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From No Subject - Encyclopedia of Lacanian Psychoanalysis
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French: père

Jacques Lacan


From very early on in his work, Lacan lays great importance on the role of the father in psychic structure. In his 1938 article on the family, he attributes the importance of the Oedipus complex to the fact that it combines in the figure of the father two almost conflicting functions: the protective function and the prohibitive function. He also points to the contemporary social decline in the paternal imago as the cause of current psychopathological peculiarities.[1] The father continues to be a constant theme of Lacan's work thereafter.

Father as Third Term

Lacan's emphasis on the importance of the father can be seen as a reaction against the tendency of Kleinian psychoanalysis and object-relations theory to place the mother-child relation at the heart of psychoanalytic theory.In opposition to this tendency, Lacan continually stresses the role of the father as a third term who, by mediating the imaginary dual relation between the mother and the child, saves the child from psychosis and makes possible an entry into social existence. The father is thus more than a mere rival with whom the subject competes for for the mother's love; he is the representative of the social order as such, and only by identifying with the father in the Oedipus complex can the subject gain entry into this order. The absence of the father is therefore an important factor in the aetiology of all psychopathological structures.

Symbolic, Imaginary and Real

However, the father is not a simple concept but a complex one, one which begs the question of what exactly is meant by the term "father." It is in order to answer this question that, from 1953 on, Lacan stresses the importance of distinguishing between the symbolic father, the imaginary father and the real father.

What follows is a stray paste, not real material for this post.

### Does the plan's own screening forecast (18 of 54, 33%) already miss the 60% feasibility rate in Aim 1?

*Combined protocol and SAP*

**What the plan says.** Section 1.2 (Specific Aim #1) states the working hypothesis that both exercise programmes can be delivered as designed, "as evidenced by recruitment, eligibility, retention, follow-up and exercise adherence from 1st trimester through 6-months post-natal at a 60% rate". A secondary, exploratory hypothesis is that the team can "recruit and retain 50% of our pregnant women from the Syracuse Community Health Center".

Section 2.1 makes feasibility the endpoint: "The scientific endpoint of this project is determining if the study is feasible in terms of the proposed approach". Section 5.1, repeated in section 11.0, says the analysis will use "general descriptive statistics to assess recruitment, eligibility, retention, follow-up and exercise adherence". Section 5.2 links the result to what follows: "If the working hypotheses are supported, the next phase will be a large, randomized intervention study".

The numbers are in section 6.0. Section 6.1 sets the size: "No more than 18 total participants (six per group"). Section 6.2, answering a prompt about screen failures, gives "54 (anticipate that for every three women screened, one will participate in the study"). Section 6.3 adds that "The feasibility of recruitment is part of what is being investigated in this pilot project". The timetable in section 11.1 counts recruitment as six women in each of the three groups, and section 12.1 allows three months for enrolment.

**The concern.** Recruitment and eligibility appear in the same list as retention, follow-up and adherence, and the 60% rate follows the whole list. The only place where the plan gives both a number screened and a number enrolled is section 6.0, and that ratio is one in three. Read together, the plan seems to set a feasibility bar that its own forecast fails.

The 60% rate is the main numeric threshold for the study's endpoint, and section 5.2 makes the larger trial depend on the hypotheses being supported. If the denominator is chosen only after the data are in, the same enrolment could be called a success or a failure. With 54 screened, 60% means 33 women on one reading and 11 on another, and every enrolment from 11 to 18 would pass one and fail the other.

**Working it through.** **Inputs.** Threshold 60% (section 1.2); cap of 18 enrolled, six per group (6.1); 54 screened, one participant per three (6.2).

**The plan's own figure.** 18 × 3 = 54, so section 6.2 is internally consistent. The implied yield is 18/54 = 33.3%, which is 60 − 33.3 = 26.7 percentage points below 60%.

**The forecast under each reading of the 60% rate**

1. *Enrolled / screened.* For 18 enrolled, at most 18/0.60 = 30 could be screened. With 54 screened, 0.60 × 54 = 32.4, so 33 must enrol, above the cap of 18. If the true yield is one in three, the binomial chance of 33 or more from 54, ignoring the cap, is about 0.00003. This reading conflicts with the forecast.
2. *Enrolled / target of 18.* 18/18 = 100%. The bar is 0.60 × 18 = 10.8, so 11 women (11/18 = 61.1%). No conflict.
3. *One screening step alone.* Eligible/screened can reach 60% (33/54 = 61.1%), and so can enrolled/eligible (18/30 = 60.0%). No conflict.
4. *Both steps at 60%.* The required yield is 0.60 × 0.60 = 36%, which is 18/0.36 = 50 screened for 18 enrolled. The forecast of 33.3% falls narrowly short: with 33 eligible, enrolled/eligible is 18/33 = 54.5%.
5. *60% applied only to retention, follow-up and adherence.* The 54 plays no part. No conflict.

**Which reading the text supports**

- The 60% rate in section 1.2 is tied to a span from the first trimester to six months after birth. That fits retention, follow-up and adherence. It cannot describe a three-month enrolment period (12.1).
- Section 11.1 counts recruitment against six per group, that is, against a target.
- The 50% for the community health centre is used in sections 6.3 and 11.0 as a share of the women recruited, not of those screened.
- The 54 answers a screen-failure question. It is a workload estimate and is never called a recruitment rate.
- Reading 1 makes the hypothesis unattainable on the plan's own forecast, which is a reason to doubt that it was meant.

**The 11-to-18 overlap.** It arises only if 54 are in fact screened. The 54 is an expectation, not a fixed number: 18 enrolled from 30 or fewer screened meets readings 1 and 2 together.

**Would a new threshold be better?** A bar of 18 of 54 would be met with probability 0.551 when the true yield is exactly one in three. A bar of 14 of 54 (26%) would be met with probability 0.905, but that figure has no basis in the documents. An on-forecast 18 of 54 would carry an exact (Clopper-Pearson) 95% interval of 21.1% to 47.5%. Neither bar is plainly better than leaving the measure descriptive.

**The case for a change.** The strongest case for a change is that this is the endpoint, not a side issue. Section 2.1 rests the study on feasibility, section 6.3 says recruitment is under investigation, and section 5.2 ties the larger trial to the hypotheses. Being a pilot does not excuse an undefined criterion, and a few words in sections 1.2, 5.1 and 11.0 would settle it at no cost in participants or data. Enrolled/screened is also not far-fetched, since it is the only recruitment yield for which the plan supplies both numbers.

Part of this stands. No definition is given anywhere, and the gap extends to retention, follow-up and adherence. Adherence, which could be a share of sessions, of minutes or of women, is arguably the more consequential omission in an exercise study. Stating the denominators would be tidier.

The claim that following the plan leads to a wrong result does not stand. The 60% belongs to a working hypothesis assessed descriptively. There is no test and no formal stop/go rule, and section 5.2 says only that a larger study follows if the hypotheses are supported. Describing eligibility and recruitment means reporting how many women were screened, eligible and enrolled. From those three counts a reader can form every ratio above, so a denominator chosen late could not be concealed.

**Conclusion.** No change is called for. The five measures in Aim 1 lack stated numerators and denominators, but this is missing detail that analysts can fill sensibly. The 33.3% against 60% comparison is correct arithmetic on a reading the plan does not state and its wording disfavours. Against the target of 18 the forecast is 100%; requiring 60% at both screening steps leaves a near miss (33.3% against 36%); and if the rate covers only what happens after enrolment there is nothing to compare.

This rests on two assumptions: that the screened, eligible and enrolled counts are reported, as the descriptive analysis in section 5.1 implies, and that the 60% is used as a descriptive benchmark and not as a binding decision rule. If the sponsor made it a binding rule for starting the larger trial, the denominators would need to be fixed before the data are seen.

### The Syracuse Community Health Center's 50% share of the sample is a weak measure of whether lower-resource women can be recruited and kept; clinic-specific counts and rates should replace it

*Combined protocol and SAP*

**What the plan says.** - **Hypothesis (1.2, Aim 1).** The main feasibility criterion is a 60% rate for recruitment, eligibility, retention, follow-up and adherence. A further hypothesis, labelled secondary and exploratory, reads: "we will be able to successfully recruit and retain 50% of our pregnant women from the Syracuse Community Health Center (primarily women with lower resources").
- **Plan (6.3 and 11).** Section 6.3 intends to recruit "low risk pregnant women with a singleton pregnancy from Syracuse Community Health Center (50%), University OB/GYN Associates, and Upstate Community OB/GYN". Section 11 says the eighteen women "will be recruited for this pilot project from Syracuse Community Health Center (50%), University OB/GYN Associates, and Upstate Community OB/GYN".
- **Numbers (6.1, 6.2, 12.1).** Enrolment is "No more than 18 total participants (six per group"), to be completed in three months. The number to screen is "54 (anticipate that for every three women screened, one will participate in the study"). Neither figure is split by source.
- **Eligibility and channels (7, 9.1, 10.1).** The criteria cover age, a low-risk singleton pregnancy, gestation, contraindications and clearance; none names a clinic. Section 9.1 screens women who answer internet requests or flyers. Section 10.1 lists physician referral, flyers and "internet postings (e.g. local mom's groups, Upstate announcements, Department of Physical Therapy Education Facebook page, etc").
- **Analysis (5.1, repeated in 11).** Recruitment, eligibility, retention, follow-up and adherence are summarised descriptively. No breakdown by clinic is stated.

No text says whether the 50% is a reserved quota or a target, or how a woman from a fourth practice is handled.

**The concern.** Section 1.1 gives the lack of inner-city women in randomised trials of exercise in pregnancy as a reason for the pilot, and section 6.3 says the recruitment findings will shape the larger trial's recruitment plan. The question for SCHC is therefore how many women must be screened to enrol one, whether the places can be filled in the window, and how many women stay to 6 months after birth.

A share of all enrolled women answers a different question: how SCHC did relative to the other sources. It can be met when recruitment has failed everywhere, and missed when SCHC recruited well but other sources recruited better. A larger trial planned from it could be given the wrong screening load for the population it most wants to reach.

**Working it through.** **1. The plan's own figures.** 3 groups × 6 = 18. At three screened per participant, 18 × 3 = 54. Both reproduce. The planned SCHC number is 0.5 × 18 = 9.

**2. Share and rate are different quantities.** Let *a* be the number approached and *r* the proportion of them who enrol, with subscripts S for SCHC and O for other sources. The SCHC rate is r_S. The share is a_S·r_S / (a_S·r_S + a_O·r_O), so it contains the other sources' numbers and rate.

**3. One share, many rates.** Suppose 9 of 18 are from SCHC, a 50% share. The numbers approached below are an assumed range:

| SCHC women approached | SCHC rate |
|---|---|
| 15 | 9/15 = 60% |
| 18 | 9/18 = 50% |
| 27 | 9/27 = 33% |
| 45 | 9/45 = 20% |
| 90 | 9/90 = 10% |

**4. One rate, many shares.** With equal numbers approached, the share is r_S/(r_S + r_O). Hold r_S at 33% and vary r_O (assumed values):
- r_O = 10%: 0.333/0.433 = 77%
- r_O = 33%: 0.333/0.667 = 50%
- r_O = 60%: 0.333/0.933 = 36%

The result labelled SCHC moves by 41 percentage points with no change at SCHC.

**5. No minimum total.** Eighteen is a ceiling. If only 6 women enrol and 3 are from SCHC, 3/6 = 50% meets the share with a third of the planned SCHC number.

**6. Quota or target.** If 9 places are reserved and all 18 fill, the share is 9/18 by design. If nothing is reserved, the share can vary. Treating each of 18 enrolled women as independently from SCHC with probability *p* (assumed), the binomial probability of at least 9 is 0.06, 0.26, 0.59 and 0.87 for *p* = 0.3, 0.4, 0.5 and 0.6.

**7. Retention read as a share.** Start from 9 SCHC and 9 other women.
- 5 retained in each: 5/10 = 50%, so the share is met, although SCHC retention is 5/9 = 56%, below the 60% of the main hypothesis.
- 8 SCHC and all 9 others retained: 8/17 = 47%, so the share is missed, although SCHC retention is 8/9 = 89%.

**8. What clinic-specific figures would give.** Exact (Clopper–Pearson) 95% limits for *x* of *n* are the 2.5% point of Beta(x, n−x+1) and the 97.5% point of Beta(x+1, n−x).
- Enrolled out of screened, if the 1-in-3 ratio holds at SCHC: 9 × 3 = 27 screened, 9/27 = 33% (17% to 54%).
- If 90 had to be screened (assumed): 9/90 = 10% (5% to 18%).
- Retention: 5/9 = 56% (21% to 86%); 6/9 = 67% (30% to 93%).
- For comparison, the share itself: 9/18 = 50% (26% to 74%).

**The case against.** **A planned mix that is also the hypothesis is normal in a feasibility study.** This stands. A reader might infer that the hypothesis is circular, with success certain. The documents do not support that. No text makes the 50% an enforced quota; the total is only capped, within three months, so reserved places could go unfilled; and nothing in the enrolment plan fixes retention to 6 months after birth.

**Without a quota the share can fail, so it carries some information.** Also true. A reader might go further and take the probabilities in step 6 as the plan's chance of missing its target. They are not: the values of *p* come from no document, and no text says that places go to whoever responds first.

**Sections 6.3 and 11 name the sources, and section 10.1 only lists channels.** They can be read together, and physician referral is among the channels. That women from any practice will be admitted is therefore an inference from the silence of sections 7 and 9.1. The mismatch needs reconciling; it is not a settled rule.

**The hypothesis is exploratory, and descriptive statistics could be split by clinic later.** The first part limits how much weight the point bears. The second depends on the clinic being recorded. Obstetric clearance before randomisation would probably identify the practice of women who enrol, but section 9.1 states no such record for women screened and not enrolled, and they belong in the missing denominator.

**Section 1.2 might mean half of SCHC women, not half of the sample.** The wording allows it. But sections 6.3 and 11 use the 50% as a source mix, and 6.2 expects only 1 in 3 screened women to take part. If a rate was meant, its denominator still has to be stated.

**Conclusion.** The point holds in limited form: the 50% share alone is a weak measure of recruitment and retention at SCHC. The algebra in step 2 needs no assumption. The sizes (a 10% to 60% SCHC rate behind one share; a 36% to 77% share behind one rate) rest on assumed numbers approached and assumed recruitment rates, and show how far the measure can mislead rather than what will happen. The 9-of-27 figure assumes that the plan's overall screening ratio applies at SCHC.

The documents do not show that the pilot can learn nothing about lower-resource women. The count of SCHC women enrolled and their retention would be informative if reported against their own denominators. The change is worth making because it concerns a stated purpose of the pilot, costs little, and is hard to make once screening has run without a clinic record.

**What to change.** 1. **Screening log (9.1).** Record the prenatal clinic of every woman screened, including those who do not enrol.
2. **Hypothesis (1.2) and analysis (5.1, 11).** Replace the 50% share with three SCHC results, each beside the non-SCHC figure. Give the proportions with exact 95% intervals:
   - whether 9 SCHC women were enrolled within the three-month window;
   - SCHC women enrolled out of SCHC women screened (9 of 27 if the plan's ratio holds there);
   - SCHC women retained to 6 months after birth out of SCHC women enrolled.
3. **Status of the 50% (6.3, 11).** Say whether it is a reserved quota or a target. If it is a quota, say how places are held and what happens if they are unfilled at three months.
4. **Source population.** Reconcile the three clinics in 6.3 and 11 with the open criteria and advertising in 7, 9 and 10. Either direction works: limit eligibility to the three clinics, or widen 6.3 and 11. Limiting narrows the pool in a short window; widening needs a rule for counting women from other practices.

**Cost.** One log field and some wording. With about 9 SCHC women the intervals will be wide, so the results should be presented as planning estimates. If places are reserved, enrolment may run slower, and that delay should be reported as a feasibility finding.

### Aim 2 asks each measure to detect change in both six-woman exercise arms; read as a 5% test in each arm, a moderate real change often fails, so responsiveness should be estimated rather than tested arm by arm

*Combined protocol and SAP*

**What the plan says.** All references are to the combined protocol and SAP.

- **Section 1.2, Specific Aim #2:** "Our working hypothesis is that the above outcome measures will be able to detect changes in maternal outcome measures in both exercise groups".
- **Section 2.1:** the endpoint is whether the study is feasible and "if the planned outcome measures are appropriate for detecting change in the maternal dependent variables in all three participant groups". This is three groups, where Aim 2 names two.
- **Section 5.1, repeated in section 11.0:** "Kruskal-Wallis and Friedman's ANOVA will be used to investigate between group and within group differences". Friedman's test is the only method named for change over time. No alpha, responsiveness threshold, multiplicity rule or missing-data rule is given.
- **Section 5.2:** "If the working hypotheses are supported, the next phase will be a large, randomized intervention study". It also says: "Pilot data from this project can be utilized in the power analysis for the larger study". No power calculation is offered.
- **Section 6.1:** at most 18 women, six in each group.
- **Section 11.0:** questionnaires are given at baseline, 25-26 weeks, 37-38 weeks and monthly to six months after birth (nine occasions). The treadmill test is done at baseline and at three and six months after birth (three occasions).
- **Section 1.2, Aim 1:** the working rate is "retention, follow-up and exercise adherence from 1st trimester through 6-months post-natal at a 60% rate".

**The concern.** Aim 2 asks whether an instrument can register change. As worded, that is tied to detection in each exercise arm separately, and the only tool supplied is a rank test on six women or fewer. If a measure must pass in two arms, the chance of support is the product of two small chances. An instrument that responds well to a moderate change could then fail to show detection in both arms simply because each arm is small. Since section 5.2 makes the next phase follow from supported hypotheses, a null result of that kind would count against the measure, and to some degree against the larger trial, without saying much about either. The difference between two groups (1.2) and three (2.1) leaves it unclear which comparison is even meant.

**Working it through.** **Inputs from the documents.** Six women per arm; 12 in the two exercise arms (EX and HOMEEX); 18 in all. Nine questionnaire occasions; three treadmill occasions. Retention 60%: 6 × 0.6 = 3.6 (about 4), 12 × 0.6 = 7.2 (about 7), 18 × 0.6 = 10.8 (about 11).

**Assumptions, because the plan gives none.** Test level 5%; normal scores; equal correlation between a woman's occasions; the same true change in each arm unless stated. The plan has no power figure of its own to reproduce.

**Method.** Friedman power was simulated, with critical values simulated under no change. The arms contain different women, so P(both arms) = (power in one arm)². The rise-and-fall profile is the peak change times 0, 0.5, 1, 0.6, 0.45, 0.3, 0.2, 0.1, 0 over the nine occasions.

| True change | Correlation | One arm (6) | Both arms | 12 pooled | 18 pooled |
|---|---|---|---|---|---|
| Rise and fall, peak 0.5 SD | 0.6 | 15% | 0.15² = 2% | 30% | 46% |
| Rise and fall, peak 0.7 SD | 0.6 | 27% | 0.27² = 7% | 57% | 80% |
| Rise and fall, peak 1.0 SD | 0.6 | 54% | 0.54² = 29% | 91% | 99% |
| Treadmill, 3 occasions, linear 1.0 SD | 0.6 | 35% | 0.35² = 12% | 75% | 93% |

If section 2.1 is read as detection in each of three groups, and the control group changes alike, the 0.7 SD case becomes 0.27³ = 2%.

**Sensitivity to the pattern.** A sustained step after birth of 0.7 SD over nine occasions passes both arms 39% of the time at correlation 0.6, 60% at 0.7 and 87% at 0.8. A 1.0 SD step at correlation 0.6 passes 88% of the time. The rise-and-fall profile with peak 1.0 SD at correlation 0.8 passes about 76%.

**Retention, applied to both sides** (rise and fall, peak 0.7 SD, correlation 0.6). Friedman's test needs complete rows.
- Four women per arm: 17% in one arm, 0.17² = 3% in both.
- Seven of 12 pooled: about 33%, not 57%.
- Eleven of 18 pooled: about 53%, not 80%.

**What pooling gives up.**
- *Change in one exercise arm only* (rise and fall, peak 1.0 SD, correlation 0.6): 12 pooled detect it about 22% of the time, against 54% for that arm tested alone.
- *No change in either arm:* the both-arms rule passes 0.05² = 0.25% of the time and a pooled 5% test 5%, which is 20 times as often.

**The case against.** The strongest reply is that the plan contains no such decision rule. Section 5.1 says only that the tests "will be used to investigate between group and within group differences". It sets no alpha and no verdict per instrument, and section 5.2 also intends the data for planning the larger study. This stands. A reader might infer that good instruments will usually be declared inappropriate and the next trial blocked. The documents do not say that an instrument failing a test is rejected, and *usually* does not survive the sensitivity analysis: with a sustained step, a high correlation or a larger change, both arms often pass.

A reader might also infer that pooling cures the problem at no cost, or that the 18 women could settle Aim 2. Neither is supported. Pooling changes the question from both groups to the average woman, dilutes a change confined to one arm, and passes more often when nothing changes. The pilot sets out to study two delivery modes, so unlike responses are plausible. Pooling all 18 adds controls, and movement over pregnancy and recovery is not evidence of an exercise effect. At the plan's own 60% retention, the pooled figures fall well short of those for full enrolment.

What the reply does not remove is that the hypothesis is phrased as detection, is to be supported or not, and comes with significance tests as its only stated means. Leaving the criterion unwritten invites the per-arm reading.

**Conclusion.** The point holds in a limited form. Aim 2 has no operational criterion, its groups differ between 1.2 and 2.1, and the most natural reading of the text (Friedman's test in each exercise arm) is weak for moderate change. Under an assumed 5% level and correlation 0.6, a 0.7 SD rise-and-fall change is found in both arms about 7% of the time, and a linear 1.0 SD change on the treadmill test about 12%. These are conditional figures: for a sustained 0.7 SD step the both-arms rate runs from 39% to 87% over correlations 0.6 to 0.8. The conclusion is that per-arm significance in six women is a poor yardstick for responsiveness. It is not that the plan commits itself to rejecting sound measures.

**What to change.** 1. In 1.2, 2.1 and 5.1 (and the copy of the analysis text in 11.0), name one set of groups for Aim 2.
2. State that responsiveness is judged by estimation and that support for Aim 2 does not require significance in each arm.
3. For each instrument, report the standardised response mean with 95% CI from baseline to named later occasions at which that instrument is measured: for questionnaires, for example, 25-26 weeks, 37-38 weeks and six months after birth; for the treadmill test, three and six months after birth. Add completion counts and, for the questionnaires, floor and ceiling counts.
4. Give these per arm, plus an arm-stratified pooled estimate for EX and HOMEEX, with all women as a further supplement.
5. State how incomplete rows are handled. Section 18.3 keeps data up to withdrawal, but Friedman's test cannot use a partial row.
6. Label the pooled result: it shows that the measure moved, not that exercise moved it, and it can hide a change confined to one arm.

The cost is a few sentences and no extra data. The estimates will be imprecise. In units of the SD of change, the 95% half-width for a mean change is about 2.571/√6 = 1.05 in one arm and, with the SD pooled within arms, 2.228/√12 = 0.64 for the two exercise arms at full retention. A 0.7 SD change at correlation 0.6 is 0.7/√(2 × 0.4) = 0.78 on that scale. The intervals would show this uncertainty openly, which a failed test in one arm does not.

The Symbolic Father

The symbolic father is not a real being but a position, a function, and hence is synonymous with the term "paternal function." This function is none other than that of imposing the law and regulating desire in the Oedipus complex, of intervening in the imaginary dual relationship between mother and child to introduce a necessary "symbolic distance" between them.[2]

"The true function of the Father... is fundamentally to unite (and not to set in opposition) a desire and the Law."[3]

The symbolic father is the fundamental element in the structure of the symbolic order; what distinguishes the symbolic order of culture from the imaginary order of nature is the inscription of a line of male descendence. The symbolic father is also referred to as the Name-of-the-Father. By structuring descendence into a series of generations, patrilineality introduces an order "whose structure is different from the natural order."[4] The symbolic father is also the dead father, the father of the primal horde who has been murdered by his own sons. It is the absence of the symbolic father which characterizes the essence of the psychotic structure.

The Imaginary Father

The imaginary father is an imago, the composite of all the imaginary constructs that the subject builds up in fantasy around the figure of the father. This imaginary construction often bears little relationship to the father as he is in reality.[5] The imaginary father can be construed as an ideal father,[6][7] or the opposite, as "the father who has fucked the kid up."[8] Psychosis and perversion both involve, in different ways, a reduction of the symbolic father to the imaginary father.

The Real Father

Agent of Castration

While Lacan is quite clear in defining what he means by the imaginary father and the symbolic father, his remarks on the real father are quite obscure.[9] Lacan's only unequivocal formulation is that the real father is the agent of castration, the one who performs the operation of symbolic castration.[10][11]

Intervention in the Oedipus Complex

The real father plays a crucial role in the Oedipus complex; it is he who intervenes in the third 'time' of the Oedipus complex as the one who castrates the child (see castration complex). This intervention saves the child from the preceding anxiety; without it, the child requires a phobic object as a symbolic substitute for the absent real father.

See Also


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